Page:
Asthma Is A Chronic Respiratory Disease Characterized Essay


Asthma is a chronic respiratory disease characterized by blockages in the airways that cause difficulties breathing. It is relatively common, particularly in childhood. There are two main types of asthma, intrinsic and extrinsic. They each have different causes and physiological mechanisms. Intrinsic asthma is also referred to as non-atopic or non-allergic asthma because the condition is not caused by allergic reactions to environmental stimuli. Environmental stimuli ranging from smoke to air quality might trigger an asthma attack in persons with intrinsic asthma independently of the immune system (Ulrick, et al., 1995). Triggers of intrinsic asthma include anxiety or overexertion. Extrinsic asthma is by definition caused by allergic reactions to things like dust. As Ulrick, et al. (1995) note, "the pathogenic mechanisms underlying intrinsic and extrinsic asthma in children may differ," (p. 547). Sibbald & Turner-Warwick (1979) found that relatives of children suffering from extrinsic asthma are more likely to have relatives with other autoimmune responses like hay fever. Even the immunopathology of extrinsic and intrinsic asthma may be similar in that "there might be local IgE production directed against unknown antigens, possibly of viral origin or even autoantigens, in this important clinically distinct variant of the disease," (Humbert, et al., 2000,...


In spite of the different mechanisms by which these two types of asthma work, symptomology remains the same with coughing, wheezing, and shortness of breath the defining features. These manifest symptoms are caused by the primary feature of both intrinsic and extrinsic asthma, which is an inflammatory response. In both intrinsic and extrinsic asthma, inflammation of the bronchi is caused by the different triggers: either intrinsic or extrinsic. Often the same trigger is implicated for both, such as cigarette smoke. There may be a genetic component to both intrinsic and extrinsic asthma (Sibbald & Turner-Warwick, 1979).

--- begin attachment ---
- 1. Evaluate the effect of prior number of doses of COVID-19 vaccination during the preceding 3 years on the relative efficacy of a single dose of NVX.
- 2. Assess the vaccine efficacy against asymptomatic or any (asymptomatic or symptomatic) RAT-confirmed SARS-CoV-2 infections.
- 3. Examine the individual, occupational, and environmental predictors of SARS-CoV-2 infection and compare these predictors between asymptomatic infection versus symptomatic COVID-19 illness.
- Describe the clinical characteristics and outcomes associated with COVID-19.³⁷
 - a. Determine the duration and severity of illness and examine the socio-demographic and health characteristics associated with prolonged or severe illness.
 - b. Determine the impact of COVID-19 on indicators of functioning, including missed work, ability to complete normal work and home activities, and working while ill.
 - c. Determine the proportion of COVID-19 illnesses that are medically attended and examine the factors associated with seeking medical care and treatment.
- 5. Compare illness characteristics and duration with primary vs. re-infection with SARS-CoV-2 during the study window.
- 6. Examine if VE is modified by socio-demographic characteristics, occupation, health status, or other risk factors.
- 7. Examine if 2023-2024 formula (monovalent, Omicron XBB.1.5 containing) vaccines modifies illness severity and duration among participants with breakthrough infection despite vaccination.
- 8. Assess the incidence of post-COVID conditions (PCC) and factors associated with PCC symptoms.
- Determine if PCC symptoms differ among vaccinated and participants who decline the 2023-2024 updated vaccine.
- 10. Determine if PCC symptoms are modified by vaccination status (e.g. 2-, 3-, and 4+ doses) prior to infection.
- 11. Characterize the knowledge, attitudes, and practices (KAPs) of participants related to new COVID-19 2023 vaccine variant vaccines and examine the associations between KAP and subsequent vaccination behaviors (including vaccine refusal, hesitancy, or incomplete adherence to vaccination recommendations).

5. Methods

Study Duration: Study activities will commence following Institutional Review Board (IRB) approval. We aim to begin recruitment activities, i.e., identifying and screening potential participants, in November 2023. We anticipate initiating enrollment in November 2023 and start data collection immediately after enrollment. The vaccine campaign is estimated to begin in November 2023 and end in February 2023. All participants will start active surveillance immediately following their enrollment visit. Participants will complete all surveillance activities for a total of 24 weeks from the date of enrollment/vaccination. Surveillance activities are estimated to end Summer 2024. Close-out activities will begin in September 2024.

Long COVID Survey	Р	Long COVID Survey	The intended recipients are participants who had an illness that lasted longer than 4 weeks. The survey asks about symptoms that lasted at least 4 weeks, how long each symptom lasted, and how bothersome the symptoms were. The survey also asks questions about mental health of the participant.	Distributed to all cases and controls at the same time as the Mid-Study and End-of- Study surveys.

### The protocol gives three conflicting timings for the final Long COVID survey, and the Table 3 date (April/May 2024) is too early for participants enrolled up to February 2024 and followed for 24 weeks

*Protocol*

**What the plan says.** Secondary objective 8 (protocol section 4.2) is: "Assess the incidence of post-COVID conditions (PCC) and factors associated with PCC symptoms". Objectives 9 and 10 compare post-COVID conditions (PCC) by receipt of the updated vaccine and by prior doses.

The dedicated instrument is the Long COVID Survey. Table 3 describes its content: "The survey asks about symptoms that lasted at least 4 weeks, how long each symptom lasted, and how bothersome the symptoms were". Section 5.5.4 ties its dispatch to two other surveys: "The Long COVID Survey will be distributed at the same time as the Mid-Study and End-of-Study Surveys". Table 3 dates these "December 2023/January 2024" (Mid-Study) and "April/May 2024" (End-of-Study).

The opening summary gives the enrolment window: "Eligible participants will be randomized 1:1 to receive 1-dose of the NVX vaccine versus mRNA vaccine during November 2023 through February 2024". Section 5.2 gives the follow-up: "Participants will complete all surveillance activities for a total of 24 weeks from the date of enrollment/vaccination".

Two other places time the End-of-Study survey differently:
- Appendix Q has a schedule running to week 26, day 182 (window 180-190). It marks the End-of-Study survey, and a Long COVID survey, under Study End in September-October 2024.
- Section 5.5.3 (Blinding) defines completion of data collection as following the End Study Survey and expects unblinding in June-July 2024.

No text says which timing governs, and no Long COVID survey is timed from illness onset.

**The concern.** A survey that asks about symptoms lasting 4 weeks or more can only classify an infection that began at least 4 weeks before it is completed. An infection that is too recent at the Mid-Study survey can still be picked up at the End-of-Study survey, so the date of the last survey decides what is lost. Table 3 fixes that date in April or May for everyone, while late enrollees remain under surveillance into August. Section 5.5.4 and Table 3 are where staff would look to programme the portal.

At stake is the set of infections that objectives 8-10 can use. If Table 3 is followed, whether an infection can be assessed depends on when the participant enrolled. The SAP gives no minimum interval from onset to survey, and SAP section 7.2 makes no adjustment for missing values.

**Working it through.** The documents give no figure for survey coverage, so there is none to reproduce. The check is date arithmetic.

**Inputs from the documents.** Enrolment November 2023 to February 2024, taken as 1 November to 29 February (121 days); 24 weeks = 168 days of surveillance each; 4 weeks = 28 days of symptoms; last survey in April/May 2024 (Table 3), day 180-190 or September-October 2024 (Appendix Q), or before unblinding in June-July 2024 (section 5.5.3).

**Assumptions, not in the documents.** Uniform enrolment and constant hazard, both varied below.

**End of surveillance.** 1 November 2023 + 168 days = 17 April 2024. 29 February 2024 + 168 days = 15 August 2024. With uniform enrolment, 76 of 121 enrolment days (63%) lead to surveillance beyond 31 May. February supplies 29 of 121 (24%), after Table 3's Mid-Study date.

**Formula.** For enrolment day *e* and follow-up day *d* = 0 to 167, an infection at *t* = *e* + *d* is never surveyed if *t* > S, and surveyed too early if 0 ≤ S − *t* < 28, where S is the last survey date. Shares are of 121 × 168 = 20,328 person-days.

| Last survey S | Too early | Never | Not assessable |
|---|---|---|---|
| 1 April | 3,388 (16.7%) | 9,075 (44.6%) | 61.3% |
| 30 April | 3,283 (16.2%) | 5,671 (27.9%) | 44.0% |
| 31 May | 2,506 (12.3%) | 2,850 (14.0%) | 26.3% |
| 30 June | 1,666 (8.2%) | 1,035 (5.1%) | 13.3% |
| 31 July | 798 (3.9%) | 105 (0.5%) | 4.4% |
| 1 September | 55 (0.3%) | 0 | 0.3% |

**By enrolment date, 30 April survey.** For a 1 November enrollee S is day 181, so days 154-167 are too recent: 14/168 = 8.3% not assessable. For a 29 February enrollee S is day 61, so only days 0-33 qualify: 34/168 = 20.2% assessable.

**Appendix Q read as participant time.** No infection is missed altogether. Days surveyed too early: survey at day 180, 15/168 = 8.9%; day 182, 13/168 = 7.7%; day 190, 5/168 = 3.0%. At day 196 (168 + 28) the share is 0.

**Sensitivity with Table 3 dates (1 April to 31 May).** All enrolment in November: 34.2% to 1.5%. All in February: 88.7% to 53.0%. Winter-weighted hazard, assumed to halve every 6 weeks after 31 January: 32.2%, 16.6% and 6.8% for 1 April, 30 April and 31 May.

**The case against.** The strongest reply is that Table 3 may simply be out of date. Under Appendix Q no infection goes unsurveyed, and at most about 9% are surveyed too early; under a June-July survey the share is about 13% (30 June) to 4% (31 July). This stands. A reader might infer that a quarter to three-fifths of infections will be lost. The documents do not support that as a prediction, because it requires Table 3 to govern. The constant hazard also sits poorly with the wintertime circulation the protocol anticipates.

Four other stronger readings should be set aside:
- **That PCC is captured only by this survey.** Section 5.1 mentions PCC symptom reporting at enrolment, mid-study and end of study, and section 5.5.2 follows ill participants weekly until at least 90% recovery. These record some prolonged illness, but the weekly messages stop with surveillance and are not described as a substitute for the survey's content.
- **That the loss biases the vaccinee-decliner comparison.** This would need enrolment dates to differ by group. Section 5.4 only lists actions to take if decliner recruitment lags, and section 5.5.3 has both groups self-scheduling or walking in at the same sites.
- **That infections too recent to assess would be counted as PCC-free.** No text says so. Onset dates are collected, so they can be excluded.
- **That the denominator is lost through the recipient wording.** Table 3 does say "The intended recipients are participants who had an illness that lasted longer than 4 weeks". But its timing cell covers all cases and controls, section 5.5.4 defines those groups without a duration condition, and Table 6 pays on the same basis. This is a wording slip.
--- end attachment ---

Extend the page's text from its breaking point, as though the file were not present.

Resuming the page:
Both intrinsic and extrinsic asthma types can be treated with same types of medications like glucocorticoids. Medications may be orally administered or inhaled, and can even be used over the long-term as asthma is chronic and there is no cure. Reducing the triggers is an important part of the treatment regimen for both intrinsic and extrinsic asthma. However, the triggers of intrinsic asthma are less concrete and more difficult to manage. Relaxation exercises may be indicated for both types of asthma and can be particularly effective for sufferers of intrinsic asthma. Reducing exposure to environmental toxins is important for both types of asthma.



Sources Used in Documents:


Humbert, et al. (2000). The immunopathology of extrinsic (atopic) and intrinsic (non-atopic) asthma. Immunology Today 20(11).

Sibbald, B. & Turner-Warwick, M. (1979). Factors influencing the prevalence of asthma among first degree relatives of extrinsic and intrinsic asthmatics. Thorax 34.

Ulrik, et al. (1995). Extrinsic and intrinsic asthma from childhood to adult age: a 10-yr follow-up. Respiratory Medicine 89(8).

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